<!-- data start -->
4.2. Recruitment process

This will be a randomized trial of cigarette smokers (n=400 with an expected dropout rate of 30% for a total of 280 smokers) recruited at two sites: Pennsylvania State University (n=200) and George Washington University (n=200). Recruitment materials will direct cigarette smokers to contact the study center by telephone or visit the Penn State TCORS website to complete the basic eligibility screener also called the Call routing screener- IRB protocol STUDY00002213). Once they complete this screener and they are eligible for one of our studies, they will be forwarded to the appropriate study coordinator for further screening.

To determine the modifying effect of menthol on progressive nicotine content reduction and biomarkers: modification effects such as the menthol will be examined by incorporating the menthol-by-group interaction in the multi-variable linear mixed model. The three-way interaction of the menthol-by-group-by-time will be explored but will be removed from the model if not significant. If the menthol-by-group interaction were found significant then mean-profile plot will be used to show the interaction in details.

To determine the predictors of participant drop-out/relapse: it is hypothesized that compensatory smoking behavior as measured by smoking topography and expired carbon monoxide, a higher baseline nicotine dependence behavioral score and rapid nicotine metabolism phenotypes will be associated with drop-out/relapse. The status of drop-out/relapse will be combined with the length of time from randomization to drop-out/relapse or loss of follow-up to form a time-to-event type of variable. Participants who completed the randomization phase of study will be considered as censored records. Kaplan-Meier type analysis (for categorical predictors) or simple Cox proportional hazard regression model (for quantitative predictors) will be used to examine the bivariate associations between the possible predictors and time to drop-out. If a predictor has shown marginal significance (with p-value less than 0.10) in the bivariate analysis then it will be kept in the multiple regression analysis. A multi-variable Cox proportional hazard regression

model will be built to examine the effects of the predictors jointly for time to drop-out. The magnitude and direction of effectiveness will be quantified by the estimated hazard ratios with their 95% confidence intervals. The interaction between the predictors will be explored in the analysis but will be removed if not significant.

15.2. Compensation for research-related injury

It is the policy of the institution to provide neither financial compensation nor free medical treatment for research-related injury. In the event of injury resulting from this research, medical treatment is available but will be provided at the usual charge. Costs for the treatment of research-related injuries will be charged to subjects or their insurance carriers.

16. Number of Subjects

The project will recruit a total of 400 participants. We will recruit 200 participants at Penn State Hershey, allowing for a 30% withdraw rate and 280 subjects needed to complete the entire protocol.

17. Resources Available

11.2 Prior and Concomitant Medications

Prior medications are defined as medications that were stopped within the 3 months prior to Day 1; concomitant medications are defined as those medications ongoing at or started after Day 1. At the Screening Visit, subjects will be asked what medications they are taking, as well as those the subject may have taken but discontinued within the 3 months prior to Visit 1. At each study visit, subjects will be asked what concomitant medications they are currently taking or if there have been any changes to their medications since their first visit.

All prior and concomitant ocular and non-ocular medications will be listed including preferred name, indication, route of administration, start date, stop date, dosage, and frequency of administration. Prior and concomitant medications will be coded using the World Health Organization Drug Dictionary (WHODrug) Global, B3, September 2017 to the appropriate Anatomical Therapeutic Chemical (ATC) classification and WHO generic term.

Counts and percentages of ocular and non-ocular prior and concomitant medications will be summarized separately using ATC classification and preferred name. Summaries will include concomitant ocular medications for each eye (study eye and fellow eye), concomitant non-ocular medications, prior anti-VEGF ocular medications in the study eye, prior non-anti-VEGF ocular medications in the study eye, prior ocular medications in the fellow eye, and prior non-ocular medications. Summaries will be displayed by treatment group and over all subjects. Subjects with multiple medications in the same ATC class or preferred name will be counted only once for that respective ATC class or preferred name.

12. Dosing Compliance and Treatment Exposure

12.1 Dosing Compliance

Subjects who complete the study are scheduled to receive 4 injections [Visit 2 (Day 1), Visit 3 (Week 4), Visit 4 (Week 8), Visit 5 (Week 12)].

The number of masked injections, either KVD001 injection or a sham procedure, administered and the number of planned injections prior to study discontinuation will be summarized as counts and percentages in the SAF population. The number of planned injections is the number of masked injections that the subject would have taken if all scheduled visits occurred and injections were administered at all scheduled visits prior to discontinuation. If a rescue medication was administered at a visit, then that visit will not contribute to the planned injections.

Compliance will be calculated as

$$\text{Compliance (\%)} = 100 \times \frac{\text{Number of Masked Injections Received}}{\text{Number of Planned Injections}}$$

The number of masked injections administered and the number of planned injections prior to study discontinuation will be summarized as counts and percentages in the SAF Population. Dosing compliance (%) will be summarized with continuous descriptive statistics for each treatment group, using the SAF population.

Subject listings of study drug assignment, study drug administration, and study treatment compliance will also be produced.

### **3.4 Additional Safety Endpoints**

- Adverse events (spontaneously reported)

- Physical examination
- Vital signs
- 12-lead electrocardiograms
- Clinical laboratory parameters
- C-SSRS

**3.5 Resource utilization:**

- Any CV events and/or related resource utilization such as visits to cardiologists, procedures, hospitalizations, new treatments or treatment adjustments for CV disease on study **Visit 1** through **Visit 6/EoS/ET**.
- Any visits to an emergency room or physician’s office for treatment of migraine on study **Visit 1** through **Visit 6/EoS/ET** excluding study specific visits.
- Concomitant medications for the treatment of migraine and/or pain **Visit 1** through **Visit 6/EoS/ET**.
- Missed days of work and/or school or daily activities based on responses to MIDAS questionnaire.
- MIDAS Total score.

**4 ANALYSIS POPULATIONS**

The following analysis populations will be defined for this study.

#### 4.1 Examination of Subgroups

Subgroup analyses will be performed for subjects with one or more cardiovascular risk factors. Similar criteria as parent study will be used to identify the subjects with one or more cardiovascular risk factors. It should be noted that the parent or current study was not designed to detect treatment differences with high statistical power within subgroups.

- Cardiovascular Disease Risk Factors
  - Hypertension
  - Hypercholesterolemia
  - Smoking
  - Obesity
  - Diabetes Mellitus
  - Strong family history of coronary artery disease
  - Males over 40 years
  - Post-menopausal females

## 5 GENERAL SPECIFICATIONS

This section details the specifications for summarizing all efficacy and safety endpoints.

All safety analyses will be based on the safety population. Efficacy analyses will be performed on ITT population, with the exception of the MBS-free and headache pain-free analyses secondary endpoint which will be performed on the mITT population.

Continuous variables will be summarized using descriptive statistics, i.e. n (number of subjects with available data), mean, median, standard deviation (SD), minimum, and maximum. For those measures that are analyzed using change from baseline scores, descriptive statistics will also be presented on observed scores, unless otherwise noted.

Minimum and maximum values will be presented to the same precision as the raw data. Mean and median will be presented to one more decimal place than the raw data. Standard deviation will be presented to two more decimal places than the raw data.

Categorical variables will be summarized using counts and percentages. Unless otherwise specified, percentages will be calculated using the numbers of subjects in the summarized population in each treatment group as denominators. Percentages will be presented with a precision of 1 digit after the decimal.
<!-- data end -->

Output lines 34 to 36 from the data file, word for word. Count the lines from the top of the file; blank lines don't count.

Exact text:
- Missed days of work and/or school or daily activities based on responses to MIDAS questionnaire.
- MIDAS Total score.

**4 ANALYSIS POPULATIONS**